Review Written by: Joe Earp
What the MPAA Rating should be: PG-13 (for violence, nudity and language)
Directed by: Michelangelo Antonioni
Written by: Michelangelo Antonioni, Mark Peploe and Peter Wollen
Produced by: Carlo Ponti
Starring: Jack Nicholson, Maria Schneider, Jenny Runacre, Ian Hendry, Steven Berkoff
Studio: Sony Pictures Classics
Michelangelo Antonioni's lost gem The Passenger
begins in silence. The soundtrack is eerily quiet as the tale of redemption, identity and memory unfurls, drawing us deeper into its mystery. In fact the movie is so powerful music is not needed: the film exists solely on its own accord. It is because The Passenger
is a classic 60's thriller, but a thriller with no equal. Unlike most high-octane, boorish movies that exist simply for our own base desires, Antonioni's masterpiece questions who we really are. The genius auteur is not afraid to cut straight to the human dilemma and directly questions our own sense of identity and place.
The plot centres around John Locke, a reporter mired in Africa who simply wants out. Luckily the roommate at his hotel dies suddenly of a heart attack. Locke seizes the opportunity remorselessly, assuming the man's identity in a desperate attempt to free himself from the drudgery of his own existence. Although the story sounds simple, the ideas behind it are superb. Initially nobody even seems to question who Locke is, even though he acts nothing like the deceased man. Initially it seems clear that Antonioni is suggesting that really we don't know each other at all. Human beings take everything at face value. Looks are all that really matter when it comes to identity. Why else are photos considered of highest importance in airports and secure venues? Haven't the Mission: Impossible
movies so brilliantly taught us that all we need is a particularly elastic rubber mask to assume someone's identity?
However, being a great film The Passenger
does not necessarily answer all of its own questions. Although at the start Antonioni seems to suggest that identity is a question of looks slowly he adds more complexity to the issue, giving us more clues to solve the puzzle. John realises that he is in over his head as more is revealed about his deceased roommate. Soon we realise that he's a fish out of water, a lost soul who can barely hold his own in a world full of hate and disgust. By the end of the movie the audience still aren't sure exactly what Antonioni is trying to say about human identity. However this is not a criticism of the film. We are left questioning the movie, largely because it does not answer all our questions.
The film is one of those great movies where very little is said and yet much is implied. For example, all we need for evidence of infidelity is a note pinned to a mirror. The dialogue is sparse and harsh, just like the wonderful locations that include the desert of Africa, the empty halls of Germany and the outdated decadence of Vienna. Antonioni does not glorify his locations. Unlike David Lean who turned the desert into an oasis of beauty and wonder, Anotioni's landscapes are as empty as his soundtracks. The desert becomes a deep void of non-existance, an eternity of loneliness. Few human beings navigate the harsh landscapes of Antonioni's world. Men and women become insignificant, drowned out by the sheer emptiness of the landscape around them.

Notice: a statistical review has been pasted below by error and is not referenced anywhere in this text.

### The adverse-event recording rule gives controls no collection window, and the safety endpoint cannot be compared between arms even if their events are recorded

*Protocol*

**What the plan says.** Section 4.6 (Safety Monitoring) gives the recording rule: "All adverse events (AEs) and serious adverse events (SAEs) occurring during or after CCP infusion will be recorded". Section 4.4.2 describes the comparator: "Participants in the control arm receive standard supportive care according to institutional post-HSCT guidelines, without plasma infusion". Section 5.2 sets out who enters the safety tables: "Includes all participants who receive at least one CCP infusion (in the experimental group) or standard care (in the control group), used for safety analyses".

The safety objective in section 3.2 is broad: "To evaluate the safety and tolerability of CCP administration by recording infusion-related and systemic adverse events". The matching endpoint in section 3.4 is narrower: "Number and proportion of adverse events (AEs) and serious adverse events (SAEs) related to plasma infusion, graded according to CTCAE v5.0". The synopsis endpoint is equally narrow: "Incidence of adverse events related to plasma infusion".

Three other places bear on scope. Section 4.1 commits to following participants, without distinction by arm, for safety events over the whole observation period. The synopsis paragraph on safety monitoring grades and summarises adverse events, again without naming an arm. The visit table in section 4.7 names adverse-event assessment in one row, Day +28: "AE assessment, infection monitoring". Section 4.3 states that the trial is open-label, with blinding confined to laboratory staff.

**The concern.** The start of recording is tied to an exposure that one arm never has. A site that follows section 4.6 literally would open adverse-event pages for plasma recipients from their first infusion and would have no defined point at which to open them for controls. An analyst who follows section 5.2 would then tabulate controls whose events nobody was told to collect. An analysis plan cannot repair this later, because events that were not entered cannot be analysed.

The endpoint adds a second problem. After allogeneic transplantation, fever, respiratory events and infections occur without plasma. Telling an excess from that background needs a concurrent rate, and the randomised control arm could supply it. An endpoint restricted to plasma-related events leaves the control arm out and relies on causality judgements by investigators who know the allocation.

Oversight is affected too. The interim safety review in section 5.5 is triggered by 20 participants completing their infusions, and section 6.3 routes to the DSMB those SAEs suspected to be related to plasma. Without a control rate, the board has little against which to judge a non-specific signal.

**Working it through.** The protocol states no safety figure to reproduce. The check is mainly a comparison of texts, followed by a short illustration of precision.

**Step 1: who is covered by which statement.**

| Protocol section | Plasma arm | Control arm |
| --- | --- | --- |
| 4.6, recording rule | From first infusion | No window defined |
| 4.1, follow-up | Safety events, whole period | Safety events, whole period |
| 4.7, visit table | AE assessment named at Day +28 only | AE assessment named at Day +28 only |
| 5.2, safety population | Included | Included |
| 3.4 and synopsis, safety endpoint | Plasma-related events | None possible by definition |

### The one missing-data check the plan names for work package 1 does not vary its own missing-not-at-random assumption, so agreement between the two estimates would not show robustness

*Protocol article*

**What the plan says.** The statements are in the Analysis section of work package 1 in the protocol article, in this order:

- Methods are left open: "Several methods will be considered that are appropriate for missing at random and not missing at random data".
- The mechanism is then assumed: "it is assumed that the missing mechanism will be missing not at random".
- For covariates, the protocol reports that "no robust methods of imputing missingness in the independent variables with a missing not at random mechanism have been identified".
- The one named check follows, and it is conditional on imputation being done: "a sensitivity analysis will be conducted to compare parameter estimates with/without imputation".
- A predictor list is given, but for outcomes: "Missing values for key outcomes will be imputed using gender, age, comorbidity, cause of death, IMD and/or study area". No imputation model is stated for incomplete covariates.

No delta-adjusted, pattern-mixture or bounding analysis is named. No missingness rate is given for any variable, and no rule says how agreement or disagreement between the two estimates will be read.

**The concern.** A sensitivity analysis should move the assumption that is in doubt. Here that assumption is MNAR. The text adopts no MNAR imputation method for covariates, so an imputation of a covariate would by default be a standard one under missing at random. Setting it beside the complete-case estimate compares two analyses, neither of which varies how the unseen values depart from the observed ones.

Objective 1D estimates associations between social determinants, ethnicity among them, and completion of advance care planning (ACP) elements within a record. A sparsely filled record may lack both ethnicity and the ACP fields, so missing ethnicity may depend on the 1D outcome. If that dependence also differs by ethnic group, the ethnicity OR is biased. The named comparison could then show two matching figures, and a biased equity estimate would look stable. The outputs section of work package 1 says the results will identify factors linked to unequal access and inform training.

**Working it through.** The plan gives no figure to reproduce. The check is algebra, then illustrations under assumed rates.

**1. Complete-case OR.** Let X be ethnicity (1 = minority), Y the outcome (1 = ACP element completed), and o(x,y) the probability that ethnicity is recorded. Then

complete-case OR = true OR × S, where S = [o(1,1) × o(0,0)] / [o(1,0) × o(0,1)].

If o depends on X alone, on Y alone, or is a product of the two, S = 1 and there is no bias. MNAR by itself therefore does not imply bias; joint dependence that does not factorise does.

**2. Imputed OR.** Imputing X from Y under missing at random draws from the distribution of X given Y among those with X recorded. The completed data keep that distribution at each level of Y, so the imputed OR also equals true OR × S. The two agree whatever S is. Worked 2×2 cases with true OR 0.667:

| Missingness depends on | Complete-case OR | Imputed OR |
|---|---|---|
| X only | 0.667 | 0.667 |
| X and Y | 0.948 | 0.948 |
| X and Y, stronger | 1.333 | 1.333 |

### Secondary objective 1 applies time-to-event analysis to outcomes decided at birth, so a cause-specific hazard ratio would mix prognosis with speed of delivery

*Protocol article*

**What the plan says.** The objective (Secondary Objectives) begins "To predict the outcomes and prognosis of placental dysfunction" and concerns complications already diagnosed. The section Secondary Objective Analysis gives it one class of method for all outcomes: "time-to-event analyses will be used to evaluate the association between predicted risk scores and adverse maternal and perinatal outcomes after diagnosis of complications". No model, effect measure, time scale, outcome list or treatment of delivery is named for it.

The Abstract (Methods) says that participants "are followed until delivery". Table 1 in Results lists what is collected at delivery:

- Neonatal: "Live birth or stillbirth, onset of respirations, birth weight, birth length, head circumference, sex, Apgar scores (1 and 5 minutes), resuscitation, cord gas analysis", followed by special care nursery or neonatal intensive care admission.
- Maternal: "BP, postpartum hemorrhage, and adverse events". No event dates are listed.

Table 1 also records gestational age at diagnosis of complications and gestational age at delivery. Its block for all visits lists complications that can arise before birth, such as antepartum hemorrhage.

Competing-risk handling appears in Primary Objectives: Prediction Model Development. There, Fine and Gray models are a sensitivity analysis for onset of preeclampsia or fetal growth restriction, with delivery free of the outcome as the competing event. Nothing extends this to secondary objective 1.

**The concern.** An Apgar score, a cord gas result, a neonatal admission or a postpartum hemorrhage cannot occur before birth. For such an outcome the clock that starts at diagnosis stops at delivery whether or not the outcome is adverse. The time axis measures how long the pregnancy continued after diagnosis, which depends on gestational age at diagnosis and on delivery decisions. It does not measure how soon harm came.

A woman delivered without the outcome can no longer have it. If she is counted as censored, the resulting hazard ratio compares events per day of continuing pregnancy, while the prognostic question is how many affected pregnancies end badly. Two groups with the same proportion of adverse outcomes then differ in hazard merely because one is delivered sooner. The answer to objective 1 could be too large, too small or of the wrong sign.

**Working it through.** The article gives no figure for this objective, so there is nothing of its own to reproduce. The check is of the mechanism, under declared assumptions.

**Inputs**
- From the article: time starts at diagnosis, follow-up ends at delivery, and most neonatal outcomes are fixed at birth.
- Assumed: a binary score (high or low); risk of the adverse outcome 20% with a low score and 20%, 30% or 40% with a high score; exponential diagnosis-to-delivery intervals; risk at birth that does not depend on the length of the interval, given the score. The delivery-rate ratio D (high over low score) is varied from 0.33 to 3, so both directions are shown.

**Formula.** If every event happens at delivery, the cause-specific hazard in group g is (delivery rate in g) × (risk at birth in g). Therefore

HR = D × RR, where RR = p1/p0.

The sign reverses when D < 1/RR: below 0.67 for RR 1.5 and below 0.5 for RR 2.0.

The cinematography is truly beautiful. The film's penultimate shot (which lasts for a good five minutes) is impossible to describe without giving away the film's twist. Nevertheless it is the set piece of a movie that looks absolutely amazing. I was lucky enough to see this film at a local arthouse cinema which I have only just discovered (and may I add, this cinema has become my new home away from home) and the sheer beauty of the shots simply bowled me over. Characters are rarely positioned in the centre of the frame. Instead they are restricted to the very edge of the shot, making them appear lonely and alienated. In one single shot 'sex' scene for example, Jack Nicholson (Locke) and his elusive femme fatale lay in bed in the very bottom of the shot. Antonioni leaves a huge amount of empty space above their heads, illustrating the essential loneliness both characters feel. Their actions are not glorified: instead, thanks to the masterful direction, it appears as though they are clinging to each other desperately, two lost figures in a barren landscape of hate.
The script is first rate. One of Jack Nicholson's final monologues is particularly memorable in terms of its power and emotion. The very fact that he says so little for most of the movie's duration makes this climactic confession even more heart-felt and upsetting. The performances all around are very good. Only Stephen Berkoff annoyed me in a minor role as a dirty lover. Nevertheless his role is tiny and all of the other actors definitely pull their weight. So in conclusion, The Passenger
is an amazing film. Although it is rather hard to find, hunt it down as soon as you can. This is a gem you wouldn't want to miss.
Jack Nicholson in the hard-to-find film The Passenger.